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Effective digital marketing can only be accomplished by leveraging the strength of data and the beauty of art, and the easiest method to foster improvement during these areas is always to start conversations with our peers. Weekly, we’ll throw a few DARTs on the wall and hope you’ll join the conversation. This can include interesting things we find, are thinking about, or are actively using inside our digital marketing campaigns. We hope which our short updates will spark some inspiration after having a long week.

AdVenture Media Group Accepted As Google Premier Partner Agency. Earlier in the week, our company was rewarded with all the highest level Google Partner status. While we have been PPC company, this new accreditation is actually a nod to our own efforts as an agency having an advanced knowledge of the many Google advertising products and delivery of exemplary results through our substantial customer base.

Search Talk Live. Earlier this week, I used to be a guest on the popular digital marketing podcast, Search Talk Live. I joined hosts Robert O’Haver and Caleb McElveen to talk about the wonderful topic of remarketing. Through the hour-long interview we covered a lot of ground including the behavioral psychology of web surfing, dynamic remarketing, advanced audiences in Google Analytics, RLSA, managed placements, and also a marketing conspiracy theory (much more on that below). You have access to the podcast through their site, iTunes, or wherever else you get your podcasts.

Google Shopping Strategy We’re Recommending:

RLSA in Google Shopping. Many advertisers overlook using Remarketing Lists for Search Ads (RLSA). We recommend not just adding remarketing audiences in your Search campaigns, but testing this inside your Google Shopping campaigns as well. Previous website visitors, and even more importantly, past purchasers, already are knowledgeable about your brand name and possibly very likely to convert on your site. They may even have an account registered along with you, dramatically simplifying the conversion process. When these users are back searching for your products or services, you may want to bid more aggressively on your own ads to improve your audience click-through-rate.

Google Attribution Update We’re Thrilled About:

Dynamic Number Insertion. Since 2014, DNI has become a answer to track the strength of AdWords in driving telephone calls to a business. Here’s the way it works: A personalized JavaScript function would fire on your own landing page each time a user enters your web site through AdWords ad. The code scans the page seeking your business’ phone number, and changes the telephone number to some Google Forwarding Number. The Google Forwarding Number is unique to every visitor, so if that number is called (then forwarded for your business line), Google would attribute that call as being a conversion to your AdWords campaign.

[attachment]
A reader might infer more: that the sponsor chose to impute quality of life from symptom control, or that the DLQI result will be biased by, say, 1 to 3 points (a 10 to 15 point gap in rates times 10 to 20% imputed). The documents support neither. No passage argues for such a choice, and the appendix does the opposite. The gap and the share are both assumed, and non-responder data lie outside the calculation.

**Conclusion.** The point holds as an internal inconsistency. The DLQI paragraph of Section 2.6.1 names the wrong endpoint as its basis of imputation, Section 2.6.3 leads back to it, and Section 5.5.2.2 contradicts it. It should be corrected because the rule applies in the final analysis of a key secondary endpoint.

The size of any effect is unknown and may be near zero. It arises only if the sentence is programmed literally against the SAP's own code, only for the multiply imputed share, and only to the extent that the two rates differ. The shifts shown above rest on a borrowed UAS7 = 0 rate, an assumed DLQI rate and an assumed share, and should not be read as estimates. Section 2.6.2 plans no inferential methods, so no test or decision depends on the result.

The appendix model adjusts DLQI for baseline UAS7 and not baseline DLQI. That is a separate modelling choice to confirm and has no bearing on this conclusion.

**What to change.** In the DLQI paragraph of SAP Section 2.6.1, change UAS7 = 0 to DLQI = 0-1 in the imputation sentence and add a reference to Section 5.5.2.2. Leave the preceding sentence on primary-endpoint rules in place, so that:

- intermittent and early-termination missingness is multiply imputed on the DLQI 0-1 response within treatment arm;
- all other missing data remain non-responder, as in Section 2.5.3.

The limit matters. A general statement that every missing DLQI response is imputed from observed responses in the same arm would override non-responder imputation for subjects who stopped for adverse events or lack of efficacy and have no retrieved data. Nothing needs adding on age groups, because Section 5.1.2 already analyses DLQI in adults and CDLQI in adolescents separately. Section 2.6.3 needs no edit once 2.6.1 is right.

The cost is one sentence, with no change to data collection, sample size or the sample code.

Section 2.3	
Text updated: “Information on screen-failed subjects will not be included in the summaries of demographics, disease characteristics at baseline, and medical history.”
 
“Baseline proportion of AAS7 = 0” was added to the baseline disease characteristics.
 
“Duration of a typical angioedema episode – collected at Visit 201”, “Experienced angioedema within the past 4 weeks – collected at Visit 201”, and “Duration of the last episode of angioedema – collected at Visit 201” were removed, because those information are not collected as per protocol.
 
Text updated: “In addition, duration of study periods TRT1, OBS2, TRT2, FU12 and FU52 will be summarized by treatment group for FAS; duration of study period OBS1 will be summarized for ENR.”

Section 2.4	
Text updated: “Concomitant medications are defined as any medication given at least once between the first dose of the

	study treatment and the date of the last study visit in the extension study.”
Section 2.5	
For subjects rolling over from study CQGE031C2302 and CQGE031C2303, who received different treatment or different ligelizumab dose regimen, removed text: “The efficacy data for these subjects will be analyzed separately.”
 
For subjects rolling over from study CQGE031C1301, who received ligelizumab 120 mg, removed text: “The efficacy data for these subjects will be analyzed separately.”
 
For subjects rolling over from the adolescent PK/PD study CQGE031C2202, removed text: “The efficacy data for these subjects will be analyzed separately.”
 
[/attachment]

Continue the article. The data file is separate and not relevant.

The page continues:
It’s quite effective, but up to now it’s been a genuine pain in the butt to put together since there were three confusing code changes that the developer would have to implement on the site. The code would often get altered as clients updated their websites, and it also had not been easy to set this up through Google Tag Manager.

Google has updated the DNI implementation process. When designing your call conversion code inside the AdWords dashboard, you may now just drop in the business phone number and it will produce a Javascript function that can do all of the hard work for you. Now you can simply drop it on your own pages via Google Tag Manager. The period of editing the opening body tags and creating custom CSS classes for DNI are behind us. Oh happy day!

Facebook and Instagram are hearing us. We’ve been keeping tabs with this for many months now, and I’m finally with a point where I could speak about it publicly without sounding such as a crazy person, hopefully. Most of us are completely convinced that Instagram (owned by Facebook), is using their microphone feature to pick up on keywords in your offline conversations and tailor ads for you according to a matching algorithm.

People in the market have enough of the comprehension of how this technology functions to suggest that there is not any explanation or coincidence for the fact that we’re seeing ads for brands and merchandise we’re referring to offline. We also want to allow it to be clear that people genuinely have nothing to be concerned about, but more about that later.

Here’s one example. This past weekend, a friend of mine was telling me a story about getting sneezed on while riding the subway and having to locate hand sanitzer in Penn Station. He mistakenly said the phrase purina when qqdpog meant to say the word purell, and we joked about the thought of him walking around desperately seeking cat food to clean his hands.

Few things worth noting: Facebook has acknowledged they have the capability to achieve this, but they’ve Released Statements saying that they do not. Also, listening isn’t really the best choice of words. You can find no Facebook employees with headsets on shouting to one another, “He just said Purina! Send him a Purina ad!” It’s all algorithm based keyword targeting.

Making this not to imply that we’re at risk, or that we have anything to be concerned about. Our lives are going to become increasingly more entrenched in artificial intelligence, and we’re happier visiting terms with this fact (if you utilize Google Maps to have around or have ever used Spotify or Pandora, you’re secretly a massive fan of AI, even when you don’t are aware of it yet).